Taxes are often the subject of heated discussions. Nobody enjoys paying taxes, even if we understand that they’re needed to pay for some state services that otherwise we would not have.
People especially hate when taxes are raised. In Spain income taxes, VAT taxes and some other minor taxes or the cost of public services have been raised recently. In France there is a heated debate on whether the maximum personal income tax rate could be raised up to 75%. A similar heated discussion takes place in the USA about the effective taxes rate paid by the superrich, the top 1%, the top 0.01%… you name it.
You will hear people either claiming that taxing more the rich is what is to be done or that increasing taxes will not forever increase tax revenue collection (the famous Laffer curve); that investors, job creators, etc., will be deterred by the high taxes and take their wealth elsewhere.
Firstly, I am no expert on taxes.
However, seeing today’s tax rates levels (be it Spain, France or the USA), the heated discussions we witness and having had some conversations either with friends or colleagues on taxes, I thought it could be interesting to post in the blog some historical evolution of the different tax rates, just to put in perspective what is high taxes.
I have taken all the graphics from the Wikipedia and all refer to the case of the USA (the one for which there is always more data available). You can see below the evolution of personal income tax rate for the highest and lowest earners, of taxes on capital gains and corporate taxes.
Personal Income Taxes (what in Spain would be IRPF).
You can see in the picture below how the maximum tax rate was for some time above 90% (now is 35%). You can check yearly data on the different tax brackets in the Tax Foundation. In those years with brackets above 90%, maximum effective tax rates were around 70-88%.
Capital Gains Taxes.
You can see in the picture below how the maximum tax rate was for some time 35% (now is 15%). This is the tax that applies to most of the income of those superrich as they earn it via their investments.
These are the taxes on corporate profits. You can see in the picture below how the effective tax rate has been continuously decreasing from above 40% in the ’50s (now is under 20%).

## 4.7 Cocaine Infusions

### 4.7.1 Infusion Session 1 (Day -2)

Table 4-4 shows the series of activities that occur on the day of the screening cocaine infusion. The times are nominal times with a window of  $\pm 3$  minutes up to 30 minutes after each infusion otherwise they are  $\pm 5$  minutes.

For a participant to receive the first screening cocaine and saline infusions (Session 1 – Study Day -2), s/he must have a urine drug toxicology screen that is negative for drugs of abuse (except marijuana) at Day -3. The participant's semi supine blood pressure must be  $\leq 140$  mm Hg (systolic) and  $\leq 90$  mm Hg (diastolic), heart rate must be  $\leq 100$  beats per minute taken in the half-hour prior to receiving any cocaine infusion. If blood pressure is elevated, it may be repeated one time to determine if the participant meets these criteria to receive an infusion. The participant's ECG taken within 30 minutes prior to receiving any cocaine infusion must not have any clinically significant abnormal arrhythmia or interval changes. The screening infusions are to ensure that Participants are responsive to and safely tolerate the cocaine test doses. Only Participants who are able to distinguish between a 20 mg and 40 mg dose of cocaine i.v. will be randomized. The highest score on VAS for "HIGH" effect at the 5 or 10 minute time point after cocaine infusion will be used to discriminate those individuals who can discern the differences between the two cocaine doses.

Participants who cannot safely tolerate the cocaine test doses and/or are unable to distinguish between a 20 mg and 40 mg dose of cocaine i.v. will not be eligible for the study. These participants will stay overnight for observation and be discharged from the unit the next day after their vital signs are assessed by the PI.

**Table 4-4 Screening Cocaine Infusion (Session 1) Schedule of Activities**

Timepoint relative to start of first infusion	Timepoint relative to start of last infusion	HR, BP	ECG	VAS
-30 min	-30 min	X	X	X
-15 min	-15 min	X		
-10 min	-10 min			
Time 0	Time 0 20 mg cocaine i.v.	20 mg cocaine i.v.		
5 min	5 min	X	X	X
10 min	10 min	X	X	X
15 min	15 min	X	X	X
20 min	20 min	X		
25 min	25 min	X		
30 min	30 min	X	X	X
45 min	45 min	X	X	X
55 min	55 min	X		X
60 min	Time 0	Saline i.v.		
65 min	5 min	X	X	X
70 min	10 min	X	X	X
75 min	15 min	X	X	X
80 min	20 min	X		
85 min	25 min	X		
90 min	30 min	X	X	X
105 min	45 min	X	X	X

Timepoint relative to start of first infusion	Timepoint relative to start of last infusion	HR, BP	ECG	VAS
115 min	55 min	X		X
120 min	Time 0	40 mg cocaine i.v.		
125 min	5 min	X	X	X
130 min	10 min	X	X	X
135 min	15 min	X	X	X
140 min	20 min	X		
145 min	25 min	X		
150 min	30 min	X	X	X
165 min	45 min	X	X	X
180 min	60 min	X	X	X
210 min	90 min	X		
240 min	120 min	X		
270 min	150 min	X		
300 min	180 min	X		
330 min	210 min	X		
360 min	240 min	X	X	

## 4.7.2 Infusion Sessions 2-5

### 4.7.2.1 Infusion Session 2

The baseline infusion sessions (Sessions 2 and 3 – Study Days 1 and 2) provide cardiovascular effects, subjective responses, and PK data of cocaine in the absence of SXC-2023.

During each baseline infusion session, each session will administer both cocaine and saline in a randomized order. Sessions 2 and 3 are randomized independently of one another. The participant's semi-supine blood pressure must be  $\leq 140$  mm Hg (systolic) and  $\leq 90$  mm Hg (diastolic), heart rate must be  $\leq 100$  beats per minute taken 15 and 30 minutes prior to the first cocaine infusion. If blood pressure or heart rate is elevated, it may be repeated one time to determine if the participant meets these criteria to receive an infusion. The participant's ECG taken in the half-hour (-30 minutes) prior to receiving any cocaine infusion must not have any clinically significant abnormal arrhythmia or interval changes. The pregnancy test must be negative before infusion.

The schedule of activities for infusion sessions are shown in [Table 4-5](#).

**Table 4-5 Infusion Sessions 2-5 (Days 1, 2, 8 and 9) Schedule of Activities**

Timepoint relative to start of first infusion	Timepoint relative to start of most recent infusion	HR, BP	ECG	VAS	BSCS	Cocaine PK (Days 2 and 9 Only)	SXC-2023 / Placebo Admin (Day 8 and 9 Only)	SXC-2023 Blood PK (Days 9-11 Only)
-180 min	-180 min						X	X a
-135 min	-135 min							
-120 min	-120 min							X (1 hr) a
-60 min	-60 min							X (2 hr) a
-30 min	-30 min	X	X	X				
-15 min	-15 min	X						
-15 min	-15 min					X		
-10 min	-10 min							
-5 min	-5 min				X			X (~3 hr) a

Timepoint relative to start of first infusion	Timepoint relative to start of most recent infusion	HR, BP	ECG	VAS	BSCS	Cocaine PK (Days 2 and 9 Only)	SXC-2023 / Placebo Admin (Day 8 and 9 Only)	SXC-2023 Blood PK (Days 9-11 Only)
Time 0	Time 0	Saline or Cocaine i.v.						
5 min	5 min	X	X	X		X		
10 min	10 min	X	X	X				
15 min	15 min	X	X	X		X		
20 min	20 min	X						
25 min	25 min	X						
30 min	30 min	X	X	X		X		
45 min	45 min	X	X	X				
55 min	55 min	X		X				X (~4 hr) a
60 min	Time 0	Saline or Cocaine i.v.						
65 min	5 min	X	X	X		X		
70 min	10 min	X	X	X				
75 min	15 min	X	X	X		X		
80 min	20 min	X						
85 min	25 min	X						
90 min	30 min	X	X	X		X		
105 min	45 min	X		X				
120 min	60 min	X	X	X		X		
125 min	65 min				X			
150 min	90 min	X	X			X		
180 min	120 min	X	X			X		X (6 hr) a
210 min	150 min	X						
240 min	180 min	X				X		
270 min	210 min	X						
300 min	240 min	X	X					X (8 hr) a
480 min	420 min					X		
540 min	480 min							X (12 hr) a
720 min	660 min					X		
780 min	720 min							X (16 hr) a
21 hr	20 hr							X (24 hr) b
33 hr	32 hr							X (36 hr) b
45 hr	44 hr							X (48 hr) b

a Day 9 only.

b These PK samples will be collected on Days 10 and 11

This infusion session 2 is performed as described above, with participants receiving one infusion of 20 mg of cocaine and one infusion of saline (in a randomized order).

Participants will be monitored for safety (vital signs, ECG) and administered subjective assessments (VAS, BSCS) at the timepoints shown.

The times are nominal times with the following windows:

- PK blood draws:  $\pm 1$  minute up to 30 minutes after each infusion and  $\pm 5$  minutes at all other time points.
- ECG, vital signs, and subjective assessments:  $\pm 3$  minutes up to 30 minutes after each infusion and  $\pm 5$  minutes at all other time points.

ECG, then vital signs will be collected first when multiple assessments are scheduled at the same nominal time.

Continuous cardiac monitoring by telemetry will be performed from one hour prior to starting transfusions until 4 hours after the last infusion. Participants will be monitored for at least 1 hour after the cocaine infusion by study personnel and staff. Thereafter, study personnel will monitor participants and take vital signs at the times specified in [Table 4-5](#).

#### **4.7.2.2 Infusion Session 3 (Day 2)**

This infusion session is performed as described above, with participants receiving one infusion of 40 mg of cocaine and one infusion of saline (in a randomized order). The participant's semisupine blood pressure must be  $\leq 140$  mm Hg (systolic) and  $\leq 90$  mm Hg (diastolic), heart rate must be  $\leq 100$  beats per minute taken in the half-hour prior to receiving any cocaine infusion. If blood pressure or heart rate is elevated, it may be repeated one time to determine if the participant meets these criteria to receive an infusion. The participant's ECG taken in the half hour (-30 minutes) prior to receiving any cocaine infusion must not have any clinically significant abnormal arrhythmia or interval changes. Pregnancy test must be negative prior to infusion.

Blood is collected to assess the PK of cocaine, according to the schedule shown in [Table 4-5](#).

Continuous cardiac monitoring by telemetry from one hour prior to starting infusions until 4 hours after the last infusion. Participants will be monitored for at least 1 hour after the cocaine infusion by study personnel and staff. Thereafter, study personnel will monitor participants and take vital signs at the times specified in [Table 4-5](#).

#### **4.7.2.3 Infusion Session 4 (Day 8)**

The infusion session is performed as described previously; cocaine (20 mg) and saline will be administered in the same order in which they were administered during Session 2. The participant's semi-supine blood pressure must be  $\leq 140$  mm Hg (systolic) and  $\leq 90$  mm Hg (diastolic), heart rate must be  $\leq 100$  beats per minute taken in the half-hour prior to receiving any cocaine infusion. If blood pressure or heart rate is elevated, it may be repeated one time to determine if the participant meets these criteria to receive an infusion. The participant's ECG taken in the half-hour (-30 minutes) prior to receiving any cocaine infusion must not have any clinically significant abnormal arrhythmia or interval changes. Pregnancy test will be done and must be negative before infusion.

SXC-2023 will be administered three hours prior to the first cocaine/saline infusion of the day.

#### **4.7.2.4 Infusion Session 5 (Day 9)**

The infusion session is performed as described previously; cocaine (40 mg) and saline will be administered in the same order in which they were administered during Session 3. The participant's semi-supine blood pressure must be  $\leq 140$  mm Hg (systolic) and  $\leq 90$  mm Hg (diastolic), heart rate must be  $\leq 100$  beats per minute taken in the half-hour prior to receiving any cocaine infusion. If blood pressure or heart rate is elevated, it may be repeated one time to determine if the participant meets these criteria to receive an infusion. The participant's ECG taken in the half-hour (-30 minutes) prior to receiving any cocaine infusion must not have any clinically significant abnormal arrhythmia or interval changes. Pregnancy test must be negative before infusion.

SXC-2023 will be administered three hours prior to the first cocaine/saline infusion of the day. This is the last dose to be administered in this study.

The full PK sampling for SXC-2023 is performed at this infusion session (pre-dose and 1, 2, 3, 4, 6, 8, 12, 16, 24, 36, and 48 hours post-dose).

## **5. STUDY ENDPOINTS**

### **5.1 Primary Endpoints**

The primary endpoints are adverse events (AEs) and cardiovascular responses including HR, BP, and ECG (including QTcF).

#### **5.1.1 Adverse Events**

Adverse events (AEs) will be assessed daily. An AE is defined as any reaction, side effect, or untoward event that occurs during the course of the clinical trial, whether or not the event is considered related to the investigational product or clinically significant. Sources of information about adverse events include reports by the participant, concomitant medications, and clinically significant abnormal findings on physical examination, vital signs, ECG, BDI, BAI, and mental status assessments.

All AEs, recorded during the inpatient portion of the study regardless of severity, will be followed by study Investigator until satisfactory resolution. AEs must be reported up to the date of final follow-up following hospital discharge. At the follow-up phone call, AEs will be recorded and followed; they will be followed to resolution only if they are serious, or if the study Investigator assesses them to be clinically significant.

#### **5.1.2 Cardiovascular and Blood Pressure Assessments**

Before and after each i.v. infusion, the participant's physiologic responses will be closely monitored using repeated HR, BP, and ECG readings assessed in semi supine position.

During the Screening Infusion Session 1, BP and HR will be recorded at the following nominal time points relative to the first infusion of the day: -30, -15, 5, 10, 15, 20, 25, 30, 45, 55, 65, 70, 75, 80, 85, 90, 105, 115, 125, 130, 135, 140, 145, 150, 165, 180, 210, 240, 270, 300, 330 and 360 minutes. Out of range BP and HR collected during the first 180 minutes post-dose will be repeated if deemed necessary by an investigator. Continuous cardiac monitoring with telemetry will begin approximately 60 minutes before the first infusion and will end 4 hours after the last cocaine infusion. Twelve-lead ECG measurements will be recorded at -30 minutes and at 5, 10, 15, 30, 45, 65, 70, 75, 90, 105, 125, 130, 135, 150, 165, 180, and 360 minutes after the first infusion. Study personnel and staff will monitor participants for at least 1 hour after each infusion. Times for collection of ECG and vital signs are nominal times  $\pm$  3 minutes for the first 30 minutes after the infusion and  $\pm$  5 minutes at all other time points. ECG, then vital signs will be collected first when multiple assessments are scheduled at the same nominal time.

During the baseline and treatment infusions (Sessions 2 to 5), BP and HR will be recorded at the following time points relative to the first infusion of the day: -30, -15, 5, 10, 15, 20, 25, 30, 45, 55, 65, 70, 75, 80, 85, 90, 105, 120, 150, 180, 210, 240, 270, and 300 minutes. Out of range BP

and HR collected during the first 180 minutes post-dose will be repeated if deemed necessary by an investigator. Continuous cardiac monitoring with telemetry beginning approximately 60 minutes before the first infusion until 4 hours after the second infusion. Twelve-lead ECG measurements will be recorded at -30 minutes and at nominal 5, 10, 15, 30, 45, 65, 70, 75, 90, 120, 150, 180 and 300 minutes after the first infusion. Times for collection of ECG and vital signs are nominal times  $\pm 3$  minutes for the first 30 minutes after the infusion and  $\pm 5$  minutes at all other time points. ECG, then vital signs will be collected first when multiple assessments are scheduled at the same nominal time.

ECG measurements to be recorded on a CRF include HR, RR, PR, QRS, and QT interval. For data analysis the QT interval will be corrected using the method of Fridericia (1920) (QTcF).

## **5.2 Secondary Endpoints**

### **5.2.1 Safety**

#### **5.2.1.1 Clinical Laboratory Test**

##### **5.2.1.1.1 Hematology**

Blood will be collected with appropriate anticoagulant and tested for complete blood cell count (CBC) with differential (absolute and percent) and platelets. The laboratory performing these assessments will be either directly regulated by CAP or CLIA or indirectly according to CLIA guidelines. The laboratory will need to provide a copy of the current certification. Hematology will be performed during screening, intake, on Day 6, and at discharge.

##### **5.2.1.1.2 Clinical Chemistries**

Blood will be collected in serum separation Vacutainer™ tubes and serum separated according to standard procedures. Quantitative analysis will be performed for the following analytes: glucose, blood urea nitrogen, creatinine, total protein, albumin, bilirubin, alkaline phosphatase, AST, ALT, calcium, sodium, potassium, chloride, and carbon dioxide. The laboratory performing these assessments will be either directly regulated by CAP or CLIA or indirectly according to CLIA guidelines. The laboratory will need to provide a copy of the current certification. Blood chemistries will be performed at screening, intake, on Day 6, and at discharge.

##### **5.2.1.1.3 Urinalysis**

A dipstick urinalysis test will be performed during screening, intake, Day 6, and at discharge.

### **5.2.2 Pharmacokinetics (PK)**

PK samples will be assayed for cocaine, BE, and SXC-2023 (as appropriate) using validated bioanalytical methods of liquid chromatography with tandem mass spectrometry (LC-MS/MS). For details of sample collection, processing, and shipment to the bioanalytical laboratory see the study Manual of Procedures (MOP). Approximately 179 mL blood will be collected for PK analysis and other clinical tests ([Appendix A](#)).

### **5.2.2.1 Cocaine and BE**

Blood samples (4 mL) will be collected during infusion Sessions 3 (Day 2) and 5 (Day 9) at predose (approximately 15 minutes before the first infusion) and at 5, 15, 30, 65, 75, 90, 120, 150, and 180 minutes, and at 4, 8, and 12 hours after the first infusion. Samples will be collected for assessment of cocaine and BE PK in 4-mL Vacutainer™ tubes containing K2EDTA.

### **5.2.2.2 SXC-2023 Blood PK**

Those were the rates.
Then there is a whole lot of studies proving either point or the other. That higher taxes provoke lower investment or the contrary. That higher taxes reduce tax collection or the contrary. That higher taxes reduce growth or the contrary. Pick your study and support your argument. You may have to look for one variable and hide another, pick a country and forget another, pick a decade and not the one before or after. It doesn’t matter, I guess any point can be proven.
Let me finish by sharing two more graphics, obviously handpicked, and a quote:
From Warren Buffett’s op-ed “Stop Coddling the Super-Rich” in the NYTimes (Aug. 11, 2011):
“I have worked with investors for 60 years and I have yet to see anyone — not even when capital gains rates were 39.9 percent in 1976-77 — shy away from a sensible investment because of the tax rate on the potential gain. People invest to make money, and potential taxes have never scared them off.“
One response to “How high are high taxes?”
Buffett’s (or should I say Warren’s) quote also stayed in my memory when I read it. He’s totally right: people doing investments will not care much about the taxes they will pay. If they pay taxes is because they make money.
Nevertheless, in a global world as today’s, high taxes in a country might discourage him or her from doing a certain investment in that country. In the overall business case, high taxes might lead to the migration of a company tax office… (to the Netherlands, for example), or even the person itself could leave as well…